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Wednesday, March 27, 2019

City of Baguio To Again Consider Distracted Walking Ordinance

By now, it should be clear to readers of this blog that I have a Google alert set up to notify me of proposed laws or ordinances related to bills restricting "distracted walking," a practice typically defined as walking while looking at a cell phone or other electronic device (almost always while walking across streets).

Yesterday's notification brought me news from the City of Baguio in the Philippines. The City Council has calendared for second reading an ordinance that will restrict pedestrians from walking across streets while distracted. The Philippine News Agency reports:
The city council here is hearing a proposed ordinance, authored by the Councilor Scout Official For a Day (SOFAD), that prohibits and regulates the use of mobile devices and other distractive devices while walking and crossing the streets and sidewalks to ensure public safety.
“The said ordinance aims to prohibit pedestrian walkers (from using) any distract(ive) tools that could lead them to an accident," Councilor Peter Fianza, member of the Committee on Public Protection, Safety, Peace and Order, said in an interview Tuesday.
The proposal was calendared for second reading during Monday’s regular council session.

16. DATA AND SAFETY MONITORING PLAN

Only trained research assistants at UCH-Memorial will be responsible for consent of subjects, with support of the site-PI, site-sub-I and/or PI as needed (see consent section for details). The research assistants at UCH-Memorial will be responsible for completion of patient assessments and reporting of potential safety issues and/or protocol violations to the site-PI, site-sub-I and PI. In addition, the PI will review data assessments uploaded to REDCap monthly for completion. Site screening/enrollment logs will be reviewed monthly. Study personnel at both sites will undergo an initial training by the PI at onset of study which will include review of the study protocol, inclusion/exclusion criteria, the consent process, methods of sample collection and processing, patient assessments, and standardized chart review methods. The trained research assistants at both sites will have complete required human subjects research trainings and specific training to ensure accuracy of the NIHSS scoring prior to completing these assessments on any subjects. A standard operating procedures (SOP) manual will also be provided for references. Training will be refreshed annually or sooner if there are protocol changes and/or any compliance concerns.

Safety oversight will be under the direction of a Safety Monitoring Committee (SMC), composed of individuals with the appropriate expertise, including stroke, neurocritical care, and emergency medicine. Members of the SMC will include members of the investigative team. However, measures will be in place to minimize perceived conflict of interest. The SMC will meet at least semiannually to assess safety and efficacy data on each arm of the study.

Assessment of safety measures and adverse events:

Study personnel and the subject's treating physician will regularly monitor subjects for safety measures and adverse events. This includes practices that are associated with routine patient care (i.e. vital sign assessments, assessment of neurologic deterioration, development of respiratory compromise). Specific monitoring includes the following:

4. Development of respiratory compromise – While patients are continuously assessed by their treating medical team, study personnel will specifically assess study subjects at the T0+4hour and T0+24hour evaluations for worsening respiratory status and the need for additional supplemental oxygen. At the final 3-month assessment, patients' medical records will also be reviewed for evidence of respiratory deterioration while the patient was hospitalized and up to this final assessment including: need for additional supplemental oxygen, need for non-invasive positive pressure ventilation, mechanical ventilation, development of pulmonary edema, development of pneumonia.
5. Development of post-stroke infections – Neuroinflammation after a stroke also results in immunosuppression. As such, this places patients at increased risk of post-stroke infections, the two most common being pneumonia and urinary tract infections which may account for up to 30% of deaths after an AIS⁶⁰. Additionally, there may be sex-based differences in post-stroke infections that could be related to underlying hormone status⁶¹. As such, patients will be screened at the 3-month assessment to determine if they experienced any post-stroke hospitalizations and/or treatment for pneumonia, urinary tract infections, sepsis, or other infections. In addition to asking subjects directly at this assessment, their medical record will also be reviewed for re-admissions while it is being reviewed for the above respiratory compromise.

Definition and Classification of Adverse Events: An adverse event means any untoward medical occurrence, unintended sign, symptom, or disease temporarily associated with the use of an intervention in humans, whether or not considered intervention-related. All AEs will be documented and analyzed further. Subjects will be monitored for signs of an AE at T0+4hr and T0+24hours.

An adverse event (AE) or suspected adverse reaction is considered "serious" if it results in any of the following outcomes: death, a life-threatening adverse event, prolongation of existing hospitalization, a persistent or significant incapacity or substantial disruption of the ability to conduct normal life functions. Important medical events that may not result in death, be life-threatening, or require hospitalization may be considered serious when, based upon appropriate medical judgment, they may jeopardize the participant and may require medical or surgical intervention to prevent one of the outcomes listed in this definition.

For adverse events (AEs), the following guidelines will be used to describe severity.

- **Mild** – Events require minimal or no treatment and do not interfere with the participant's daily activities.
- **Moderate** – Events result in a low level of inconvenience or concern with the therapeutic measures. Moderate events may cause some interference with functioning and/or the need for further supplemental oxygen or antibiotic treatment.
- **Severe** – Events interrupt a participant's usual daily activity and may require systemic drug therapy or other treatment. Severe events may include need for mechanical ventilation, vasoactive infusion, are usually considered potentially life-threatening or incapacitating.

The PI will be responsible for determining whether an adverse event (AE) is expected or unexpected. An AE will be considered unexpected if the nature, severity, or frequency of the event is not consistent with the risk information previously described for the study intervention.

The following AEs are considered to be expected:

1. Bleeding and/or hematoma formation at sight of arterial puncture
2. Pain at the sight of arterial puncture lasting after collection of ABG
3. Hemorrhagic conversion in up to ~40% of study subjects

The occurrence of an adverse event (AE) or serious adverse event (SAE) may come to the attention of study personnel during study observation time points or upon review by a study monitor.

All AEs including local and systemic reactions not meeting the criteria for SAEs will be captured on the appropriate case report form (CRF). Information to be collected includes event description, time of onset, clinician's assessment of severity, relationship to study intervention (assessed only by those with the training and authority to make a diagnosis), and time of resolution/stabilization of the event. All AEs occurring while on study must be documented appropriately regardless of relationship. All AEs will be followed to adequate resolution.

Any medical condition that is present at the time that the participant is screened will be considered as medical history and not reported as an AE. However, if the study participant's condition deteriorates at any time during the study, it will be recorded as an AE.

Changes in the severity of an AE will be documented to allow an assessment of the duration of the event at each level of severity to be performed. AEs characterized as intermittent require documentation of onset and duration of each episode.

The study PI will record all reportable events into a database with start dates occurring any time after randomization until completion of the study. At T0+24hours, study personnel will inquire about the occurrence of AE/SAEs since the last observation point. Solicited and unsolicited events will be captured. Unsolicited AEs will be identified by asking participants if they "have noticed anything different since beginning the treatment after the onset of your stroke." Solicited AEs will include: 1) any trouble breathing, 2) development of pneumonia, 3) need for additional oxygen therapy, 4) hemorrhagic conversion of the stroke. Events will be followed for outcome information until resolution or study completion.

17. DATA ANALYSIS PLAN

Fianza said once approved, the ordinance requires all pedestrians to be vigilant when they walk on the street and not to use gadgets, such as mobile phones, books and other objects “that distract someone’s line of sight.”
What is this about a Councilor Scout Official For a Day?
The city government has institutionalized the scouting program during October, annually giving boy and girl scouts, from elementary to high school who are enrolled in private or public schools, to sit as officials for a day after a screening process conducted by the Girl and Boy Scouts of the Philippines.
I see. Well, since there is no link to the ordinance, and since the City website's link to the legislative monitoring system appears to be broken, do we know exactly what kind of conduct the ordinance bans, and, in particular, whether the ordinance defines "distractive devices?"
[I'm afraid not. Like nearly all journalists, I refuse to put a link to the text of the ordinance in my story even though this would be very helpful to readers, particularly those who read and apply laws for a living and who may provide more in-depth commentary on the law or case being discussed].
Shoot. Well do we at least know what sort of punishment there would be for a violation of this ordinance? I'd guess that the penalties aren't that high, since comparable laws and proposals in the United States only involve relatively low fines like $20.00 per violation.
Once approved as an ordinance, violators will be meted a penalty of a PHP1,000 fine or render community service for the first offense . . .
Okay, PHP1,000 seems to be about $19.00 in US dollars--
. . . PHP2,000 and community service for the second offense or one to 10 days imprisonment; and PHP2,500 and community service or imprisonment of 11 to 30 days for the third offense.